With nearly half (247 of 500) of S&P companies reporting first quarter statistics so far, corporate earnings are 7.1% above analyst consensus forecasts and 18.4% higher than the already strong earnings figures of the same quarter in 2010. In addition, top-line revenues are up 8.9% year-over-year, 1.8% above already lofty expectations. Nearly three out of four (73%) companies delivered a “positive earnings surprise” in the last quarter, while 69.7% delivered a positive revenue surprise. This news pushed the market higher.
A soft U.S. dollar boosts the earnings of many multi-national companies. Since most of the S&P 500 companies have foreign operations, they are reporting a growing share of their profits in terms of stronger foreign currencies. And since the average technology company is multi-national in scope, the Nasdaq benefits even more from a weak U.S. dollar.
Bespoke Investment Group (BIG) puts more numbers on this correlation: They cite an inverse correlation between a company’s revenue surprises and the size of their U.S. revenue exposure. Among companies that generate 100% of their revenues within the United States, 53% exceeded sales forecasts, versus 74% overall. In other words, the earnings of an insular (U.S.-only) company will lag a multi-national firm’s revenue.
Gold and Silver Mock Bernanke’s Blarney
At some level, Mr. Bernanke must understand that he is the proud father of this bull market in stocks. In his press conference, he let a little of this fatherly pride show when he said, “We subscribe generally to what we call here the stock view of the effects of securities purchases, by which I mean that what matters primarily for interest rates, stock prices, and so on is not the pace of ongoing purchase, but rather the size of the portfolio that the Federal Reserve holds, so when we complete the [QE] program … monetary policy easing should essentially remain constant going forward from June.”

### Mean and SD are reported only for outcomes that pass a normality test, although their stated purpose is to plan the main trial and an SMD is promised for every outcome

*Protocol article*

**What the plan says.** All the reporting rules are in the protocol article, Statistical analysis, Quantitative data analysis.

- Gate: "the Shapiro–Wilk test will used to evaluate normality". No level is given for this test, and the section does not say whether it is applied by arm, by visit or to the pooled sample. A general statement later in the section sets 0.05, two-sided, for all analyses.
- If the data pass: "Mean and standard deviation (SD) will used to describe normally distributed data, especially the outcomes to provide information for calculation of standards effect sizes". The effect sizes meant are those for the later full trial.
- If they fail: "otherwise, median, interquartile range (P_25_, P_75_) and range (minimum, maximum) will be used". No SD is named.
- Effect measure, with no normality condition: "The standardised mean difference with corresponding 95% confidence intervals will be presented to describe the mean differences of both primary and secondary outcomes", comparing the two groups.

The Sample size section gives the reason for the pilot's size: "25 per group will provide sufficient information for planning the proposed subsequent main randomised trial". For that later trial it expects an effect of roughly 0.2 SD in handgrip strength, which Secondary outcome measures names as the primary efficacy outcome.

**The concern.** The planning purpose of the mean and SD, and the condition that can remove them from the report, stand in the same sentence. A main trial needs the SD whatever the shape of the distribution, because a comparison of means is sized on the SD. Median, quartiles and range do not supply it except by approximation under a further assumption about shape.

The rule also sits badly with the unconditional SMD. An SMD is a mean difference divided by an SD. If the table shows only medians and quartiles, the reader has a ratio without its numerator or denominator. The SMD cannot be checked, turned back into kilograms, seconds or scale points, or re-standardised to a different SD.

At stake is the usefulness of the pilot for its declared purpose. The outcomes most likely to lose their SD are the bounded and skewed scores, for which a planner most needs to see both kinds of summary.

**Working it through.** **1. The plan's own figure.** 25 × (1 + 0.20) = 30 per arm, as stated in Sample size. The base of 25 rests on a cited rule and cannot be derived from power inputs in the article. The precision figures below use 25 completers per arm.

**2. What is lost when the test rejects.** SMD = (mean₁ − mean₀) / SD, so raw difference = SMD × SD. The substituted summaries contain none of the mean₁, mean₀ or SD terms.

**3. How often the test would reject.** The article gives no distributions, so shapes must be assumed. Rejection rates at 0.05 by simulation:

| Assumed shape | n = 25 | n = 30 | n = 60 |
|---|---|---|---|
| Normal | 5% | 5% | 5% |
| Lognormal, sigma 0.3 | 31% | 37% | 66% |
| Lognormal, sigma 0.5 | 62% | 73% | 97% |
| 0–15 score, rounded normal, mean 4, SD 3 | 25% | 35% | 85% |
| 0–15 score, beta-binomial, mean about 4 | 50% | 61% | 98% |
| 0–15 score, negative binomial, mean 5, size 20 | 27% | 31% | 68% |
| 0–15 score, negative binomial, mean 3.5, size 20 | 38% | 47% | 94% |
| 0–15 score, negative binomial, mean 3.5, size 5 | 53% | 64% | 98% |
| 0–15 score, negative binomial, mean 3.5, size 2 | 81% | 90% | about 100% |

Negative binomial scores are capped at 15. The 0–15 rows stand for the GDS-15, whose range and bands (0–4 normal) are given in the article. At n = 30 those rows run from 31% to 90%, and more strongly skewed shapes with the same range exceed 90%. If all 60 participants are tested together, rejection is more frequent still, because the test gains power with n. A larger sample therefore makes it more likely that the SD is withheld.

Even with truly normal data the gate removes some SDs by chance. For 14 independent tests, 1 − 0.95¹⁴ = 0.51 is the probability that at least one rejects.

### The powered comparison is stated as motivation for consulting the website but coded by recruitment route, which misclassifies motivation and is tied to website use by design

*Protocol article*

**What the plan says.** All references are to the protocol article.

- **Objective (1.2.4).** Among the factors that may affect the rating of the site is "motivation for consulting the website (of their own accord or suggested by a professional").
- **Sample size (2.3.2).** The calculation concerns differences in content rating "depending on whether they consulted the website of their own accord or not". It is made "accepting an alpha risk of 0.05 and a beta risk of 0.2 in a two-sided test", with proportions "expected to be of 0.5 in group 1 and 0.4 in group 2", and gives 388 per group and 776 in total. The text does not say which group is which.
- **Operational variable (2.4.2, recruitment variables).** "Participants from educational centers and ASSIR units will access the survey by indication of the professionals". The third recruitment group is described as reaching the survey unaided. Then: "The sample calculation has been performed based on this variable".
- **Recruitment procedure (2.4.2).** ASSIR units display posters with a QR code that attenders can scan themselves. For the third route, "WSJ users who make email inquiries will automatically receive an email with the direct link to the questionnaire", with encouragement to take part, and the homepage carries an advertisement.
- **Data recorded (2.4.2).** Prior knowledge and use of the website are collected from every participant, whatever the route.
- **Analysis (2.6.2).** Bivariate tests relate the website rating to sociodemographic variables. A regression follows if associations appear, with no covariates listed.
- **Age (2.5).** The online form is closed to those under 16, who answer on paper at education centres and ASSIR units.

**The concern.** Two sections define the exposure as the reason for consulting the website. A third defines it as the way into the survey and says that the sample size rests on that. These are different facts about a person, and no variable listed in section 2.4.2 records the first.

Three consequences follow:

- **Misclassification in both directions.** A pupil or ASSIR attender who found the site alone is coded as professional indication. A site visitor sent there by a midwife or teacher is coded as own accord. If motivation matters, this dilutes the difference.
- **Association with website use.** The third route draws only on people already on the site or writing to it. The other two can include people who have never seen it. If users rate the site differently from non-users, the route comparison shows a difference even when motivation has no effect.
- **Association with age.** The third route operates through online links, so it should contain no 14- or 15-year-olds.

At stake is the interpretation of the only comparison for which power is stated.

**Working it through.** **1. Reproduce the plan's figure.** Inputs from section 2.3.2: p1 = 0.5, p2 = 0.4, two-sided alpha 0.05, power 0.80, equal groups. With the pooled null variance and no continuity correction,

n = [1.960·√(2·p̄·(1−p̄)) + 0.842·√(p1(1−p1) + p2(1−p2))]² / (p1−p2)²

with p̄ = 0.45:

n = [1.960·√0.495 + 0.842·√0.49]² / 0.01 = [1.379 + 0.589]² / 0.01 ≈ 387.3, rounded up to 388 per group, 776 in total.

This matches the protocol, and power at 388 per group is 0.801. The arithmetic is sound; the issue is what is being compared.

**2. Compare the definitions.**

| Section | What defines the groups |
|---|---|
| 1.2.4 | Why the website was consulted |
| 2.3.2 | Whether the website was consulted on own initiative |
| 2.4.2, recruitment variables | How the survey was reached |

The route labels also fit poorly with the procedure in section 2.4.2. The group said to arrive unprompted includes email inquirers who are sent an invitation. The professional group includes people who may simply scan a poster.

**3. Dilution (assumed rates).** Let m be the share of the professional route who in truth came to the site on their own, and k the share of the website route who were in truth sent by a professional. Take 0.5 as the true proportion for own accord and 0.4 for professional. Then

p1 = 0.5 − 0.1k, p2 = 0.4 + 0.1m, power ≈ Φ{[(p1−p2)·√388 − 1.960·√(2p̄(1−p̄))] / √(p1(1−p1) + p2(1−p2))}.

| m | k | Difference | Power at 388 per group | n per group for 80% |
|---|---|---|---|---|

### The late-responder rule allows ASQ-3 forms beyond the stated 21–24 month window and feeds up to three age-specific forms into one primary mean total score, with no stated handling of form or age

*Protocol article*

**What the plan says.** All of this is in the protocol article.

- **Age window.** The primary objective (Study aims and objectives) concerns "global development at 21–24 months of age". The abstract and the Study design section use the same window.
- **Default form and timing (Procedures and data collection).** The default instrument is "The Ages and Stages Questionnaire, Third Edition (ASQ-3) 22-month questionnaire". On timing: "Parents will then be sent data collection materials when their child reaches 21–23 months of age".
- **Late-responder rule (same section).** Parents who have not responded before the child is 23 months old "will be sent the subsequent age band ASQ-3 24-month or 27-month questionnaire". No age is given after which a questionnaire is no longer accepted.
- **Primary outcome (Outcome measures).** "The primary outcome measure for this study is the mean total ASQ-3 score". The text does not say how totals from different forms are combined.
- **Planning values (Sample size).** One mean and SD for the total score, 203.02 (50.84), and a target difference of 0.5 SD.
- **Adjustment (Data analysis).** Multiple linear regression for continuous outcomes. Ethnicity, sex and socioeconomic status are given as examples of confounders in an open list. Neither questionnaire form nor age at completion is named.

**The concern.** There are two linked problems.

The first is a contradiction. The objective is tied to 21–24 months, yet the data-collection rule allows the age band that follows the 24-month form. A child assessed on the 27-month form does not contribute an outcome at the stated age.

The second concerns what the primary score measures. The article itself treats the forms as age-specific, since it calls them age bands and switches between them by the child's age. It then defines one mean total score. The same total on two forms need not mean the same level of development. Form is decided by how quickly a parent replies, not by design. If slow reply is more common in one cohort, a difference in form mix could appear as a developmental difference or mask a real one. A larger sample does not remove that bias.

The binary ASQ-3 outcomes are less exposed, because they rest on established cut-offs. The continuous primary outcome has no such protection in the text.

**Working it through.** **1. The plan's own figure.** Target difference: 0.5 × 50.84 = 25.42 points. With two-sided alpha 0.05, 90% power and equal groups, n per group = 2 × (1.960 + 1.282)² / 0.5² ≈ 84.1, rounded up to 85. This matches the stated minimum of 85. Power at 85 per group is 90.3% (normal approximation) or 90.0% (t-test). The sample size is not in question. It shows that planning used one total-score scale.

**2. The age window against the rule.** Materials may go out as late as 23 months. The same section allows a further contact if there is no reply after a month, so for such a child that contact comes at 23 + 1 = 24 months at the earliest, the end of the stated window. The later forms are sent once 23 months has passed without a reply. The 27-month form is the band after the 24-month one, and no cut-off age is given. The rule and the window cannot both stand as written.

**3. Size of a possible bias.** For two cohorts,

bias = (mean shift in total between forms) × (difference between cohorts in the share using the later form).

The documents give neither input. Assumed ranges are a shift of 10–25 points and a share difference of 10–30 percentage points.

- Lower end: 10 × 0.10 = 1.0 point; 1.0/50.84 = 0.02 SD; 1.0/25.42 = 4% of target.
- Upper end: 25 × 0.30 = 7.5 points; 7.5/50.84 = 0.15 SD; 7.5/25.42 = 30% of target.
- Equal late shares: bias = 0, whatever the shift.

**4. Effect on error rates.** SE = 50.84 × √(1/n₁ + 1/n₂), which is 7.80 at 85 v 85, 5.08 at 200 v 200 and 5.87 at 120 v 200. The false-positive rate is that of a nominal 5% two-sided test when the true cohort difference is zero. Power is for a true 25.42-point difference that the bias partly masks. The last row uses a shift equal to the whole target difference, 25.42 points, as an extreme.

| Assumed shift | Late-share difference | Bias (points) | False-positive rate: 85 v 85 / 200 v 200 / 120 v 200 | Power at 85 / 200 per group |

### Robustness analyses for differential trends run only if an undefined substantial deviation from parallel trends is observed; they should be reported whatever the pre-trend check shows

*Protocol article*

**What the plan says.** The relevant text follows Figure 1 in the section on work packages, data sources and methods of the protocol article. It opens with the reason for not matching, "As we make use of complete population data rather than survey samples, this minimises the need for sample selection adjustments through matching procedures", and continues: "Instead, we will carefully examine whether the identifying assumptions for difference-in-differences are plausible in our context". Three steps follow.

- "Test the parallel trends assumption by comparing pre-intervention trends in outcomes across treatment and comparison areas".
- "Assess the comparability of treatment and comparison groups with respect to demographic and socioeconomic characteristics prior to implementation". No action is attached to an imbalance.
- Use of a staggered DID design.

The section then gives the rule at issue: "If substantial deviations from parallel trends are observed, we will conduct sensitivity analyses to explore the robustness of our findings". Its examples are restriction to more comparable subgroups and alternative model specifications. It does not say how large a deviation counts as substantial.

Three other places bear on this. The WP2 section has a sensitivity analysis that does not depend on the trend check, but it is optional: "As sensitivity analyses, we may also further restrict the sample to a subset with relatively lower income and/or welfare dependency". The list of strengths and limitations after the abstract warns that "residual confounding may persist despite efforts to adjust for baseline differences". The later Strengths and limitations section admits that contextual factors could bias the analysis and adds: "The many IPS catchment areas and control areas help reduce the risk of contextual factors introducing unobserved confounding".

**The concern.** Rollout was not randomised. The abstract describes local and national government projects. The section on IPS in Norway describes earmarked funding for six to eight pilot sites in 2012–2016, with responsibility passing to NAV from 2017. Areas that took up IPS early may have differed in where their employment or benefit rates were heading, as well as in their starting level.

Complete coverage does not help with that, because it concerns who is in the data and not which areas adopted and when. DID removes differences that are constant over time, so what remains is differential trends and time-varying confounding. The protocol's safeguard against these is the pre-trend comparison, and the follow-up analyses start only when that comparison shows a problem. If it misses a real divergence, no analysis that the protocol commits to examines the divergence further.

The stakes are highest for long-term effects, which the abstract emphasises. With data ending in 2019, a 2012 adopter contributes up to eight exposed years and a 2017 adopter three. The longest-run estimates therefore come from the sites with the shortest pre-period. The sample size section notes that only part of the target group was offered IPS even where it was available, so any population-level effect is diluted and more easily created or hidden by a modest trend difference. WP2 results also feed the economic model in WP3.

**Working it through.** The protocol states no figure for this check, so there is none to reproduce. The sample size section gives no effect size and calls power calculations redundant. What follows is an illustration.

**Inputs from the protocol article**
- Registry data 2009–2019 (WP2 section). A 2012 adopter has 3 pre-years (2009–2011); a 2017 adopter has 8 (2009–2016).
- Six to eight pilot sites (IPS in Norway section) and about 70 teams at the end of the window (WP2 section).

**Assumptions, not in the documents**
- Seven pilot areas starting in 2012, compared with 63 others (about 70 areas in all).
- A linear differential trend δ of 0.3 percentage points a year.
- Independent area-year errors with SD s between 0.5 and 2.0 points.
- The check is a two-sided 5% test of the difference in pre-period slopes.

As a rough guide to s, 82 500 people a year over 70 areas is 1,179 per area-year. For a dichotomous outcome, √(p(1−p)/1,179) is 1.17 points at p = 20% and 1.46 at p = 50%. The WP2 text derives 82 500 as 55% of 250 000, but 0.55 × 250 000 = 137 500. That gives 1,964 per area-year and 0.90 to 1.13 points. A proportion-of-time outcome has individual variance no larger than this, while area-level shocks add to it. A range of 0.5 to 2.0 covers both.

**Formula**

In other words, QE will continue.
Gold and silver responded to the Fed chairman’s words with sharp rises to $1,570 and $49.50 an ounce, respectively. The precious metals vetoed the chairman’s claim that price inflation is just “transitory.” The price of a gallon of gasoline was $1.83 when the dollar peaked in early 2009. Now, it’s over $4 a gallon.
If inflation is “transitory,” it has been transitioning higher for about 12 years now. In 1999, oil bottomed at $10 a barrel, gasoline was 88 cents a gallon, silver was under $5 and gold was $253. Over the next two years, despite a dot-com bubble, inflation stayed low, the dollar was king, and we had a federal budget surplus. Then, Fed chairman Alan Greenspan overreacted to 9/11 by keeping the Fed funds rate low (under 2%) for over three years (from October 2001 to November 2004) during an economic recovery. This long run of near-zero rates fueled the real estate bubble and all the painful unwinding of mortgage debt since 2007.
So, here we are in a new recovery, fueled by super-low interest rates and Herculean rounds of quantitative easing. No wonder the dollar is sinking, while gold and stocks are soaring. Industry analysts now expect S&P earnings to rise 15.6% in 2011, followed by another 14.3% gain in 2012 to $112.75. A modest P/E of 15 indicates a record S&P near 1,700 by early next year. This V-shaped recovery in corporate profits is driven by rising exports, made possible in part by a weaker dollar and a strong global recovery. (Since the dollar began falling a decade ago, exports have risen 66.5%.) A sinking dollar isn’t all good, of course, but it certainly has worked wonders for U.S. exporters and investors in U.S.-based multi-national stocks.